Wrong diet and lack of exercise: Cyclists fracture their bones remarkably fast Sportnews

Wrong diet and lack of exercise: Cyclists fracture their bones remarkably fast

Wrong diet and lack of exercise: Cyclists fracture their bones remarkably fast

Fractures caused by falls are inherent to cycling. It is often assumed that the impact on the asphalt is the culprit for breaking a random bone in a cyclist, but new research may point in the direction of another cause: Many cyclists eat too little and lack variety in their training, resulting in low bone density.

During the COVID-19 pandemic, the HAN University of Applied Sciences in Arnhem and Nijmegen conducted a study among a hundred current and former cyclists. The outcome of the research was astonishing: 65 percent of male and 45 percent of female professional cyclists have poor bone health. And with weak bones, fractures are more likely to occur.

The cause of the weak bone structure is too little (other) physical activity. According to Luuk Hilkens, lecturer and researcher at HAN, "Jumping, twisting, running, and leaping - these movements are very good for your bones. Cyclists who have participated in other sports in the past, such as gymnastics and soccer, have better bone density than those who have only cycled since the age of ten."

Age plays a crucial role in this regard. "The teenage years are the golden years for bones because that's when they develop the fastest," Hilkens says. "So specializing at an early age is not a good idea." Engaging in other sports besides cycling, such as running, can be the solution. Wout van Aert and Primoz Roglic have been doing that for years now.

Ger van Olden was Jumbo-Visma's team doctor for ten years. He confirms the findings of the research. "Osteoperosis is common among cyclists. They put less strain on their bones, and on top of that, they also want to lose weight. We took immediate action within the team. Additionally, we started supplementing the riders. You can supplement it with calcium and vitamin D3, for example."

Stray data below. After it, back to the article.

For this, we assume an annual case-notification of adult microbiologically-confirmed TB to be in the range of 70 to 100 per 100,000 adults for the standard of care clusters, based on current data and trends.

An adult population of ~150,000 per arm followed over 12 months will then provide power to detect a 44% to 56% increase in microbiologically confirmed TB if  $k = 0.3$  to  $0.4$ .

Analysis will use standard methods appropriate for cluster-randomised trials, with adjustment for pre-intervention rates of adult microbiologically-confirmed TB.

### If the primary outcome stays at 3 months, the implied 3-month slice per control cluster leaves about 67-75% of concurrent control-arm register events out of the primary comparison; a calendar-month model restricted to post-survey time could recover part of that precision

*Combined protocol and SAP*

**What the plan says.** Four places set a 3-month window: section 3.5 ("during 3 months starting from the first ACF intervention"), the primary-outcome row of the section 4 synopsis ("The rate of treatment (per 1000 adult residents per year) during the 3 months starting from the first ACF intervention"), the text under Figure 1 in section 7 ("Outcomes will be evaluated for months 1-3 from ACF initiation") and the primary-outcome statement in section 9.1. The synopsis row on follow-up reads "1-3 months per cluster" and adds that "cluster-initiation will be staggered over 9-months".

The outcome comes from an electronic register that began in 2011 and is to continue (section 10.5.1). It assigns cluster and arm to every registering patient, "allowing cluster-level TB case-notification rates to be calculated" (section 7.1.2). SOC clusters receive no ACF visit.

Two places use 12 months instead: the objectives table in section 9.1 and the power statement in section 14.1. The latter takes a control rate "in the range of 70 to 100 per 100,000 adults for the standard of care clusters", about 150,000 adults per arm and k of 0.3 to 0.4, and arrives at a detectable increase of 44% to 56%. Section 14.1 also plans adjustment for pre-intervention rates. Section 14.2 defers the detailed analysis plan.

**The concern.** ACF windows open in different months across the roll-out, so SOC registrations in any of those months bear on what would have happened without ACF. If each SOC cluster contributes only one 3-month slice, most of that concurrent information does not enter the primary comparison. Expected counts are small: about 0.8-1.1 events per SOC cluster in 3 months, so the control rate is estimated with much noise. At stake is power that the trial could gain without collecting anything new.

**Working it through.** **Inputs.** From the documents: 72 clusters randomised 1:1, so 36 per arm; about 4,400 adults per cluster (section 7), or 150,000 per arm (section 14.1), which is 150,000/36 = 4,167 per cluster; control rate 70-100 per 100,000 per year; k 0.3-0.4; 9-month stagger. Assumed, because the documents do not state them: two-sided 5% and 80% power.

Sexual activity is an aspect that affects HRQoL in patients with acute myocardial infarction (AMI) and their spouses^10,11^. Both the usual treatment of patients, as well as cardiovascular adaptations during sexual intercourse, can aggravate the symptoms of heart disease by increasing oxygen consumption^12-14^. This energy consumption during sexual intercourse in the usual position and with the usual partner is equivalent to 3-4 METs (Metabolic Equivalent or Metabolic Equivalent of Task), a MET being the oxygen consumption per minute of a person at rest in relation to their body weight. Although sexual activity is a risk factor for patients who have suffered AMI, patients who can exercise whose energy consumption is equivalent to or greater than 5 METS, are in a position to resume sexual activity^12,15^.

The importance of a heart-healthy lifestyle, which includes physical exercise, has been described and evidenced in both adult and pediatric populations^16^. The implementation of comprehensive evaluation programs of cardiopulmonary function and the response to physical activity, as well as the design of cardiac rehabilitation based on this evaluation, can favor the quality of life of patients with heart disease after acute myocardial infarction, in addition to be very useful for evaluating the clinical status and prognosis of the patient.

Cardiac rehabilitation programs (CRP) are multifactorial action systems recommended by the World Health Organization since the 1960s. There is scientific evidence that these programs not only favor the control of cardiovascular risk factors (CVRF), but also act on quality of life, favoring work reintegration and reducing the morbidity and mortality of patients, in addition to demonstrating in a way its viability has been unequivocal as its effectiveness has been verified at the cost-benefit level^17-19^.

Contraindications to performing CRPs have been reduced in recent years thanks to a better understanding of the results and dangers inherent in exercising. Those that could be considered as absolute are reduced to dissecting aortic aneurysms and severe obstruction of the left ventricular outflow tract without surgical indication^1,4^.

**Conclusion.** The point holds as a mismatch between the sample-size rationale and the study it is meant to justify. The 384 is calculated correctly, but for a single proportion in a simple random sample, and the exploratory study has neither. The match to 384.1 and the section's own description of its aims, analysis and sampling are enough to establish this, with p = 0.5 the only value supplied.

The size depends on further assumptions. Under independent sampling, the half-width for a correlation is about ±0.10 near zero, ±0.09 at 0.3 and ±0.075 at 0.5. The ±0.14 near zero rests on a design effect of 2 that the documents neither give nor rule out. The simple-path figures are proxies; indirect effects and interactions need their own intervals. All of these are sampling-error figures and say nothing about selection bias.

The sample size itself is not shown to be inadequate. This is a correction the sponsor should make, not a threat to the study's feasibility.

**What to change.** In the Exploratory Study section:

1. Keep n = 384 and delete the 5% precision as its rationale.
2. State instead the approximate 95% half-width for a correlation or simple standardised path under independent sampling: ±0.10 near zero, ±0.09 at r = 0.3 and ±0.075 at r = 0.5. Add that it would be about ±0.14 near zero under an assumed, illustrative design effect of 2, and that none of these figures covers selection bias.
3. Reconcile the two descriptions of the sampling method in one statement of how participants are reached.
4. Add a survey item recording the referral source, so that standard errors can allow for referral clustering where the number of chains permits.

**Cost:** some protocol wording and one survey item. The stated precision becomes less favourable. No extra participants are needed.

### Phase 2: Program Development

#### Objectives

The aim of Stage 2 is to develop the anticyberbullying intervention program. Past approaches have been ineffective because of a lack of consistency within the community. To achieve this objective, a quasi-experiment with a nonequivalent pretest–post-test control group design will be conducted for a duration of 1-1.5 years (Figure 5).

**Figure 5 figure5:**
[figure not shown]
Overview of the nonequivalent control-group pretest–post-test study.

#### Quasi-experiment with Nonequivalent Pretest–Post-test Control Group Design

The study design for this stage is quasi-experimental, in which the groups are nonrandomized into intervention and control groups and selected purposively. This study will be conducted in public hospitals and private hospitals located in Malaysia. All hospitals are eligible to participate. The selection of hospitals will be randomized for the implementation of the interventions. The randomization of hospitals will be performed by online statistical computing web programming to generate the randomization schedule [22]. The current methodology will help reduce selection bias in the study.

Because nutrition can also be a culprit for poor bone health. Many cyclists eat too little, for example, to lose weight. They are very concerned with their weight. This observation is supported by nutritionist Lieke Dommerholt from the Dutch DSM team. "What I have seen a lot in the five years that I have been doing this is that the youth athletes who join our team have a very poor basic diet. And that is really harmful, considering the amount of training they do. If they continue like that, it will be very detrimental in the long run."

Team leader Romain Bardet is a good example, according to Dommerholt. "When he joined us, his intake really was not good enough. He had such low carbohydrate levels compared to what he needed for his training. He had to trust me, but afterwards, he also noticed that he had more energy during training sessions." Whether this will lead to success in the Tour de France remains to be seen from July 1st when the first stage starts in Bilbao.

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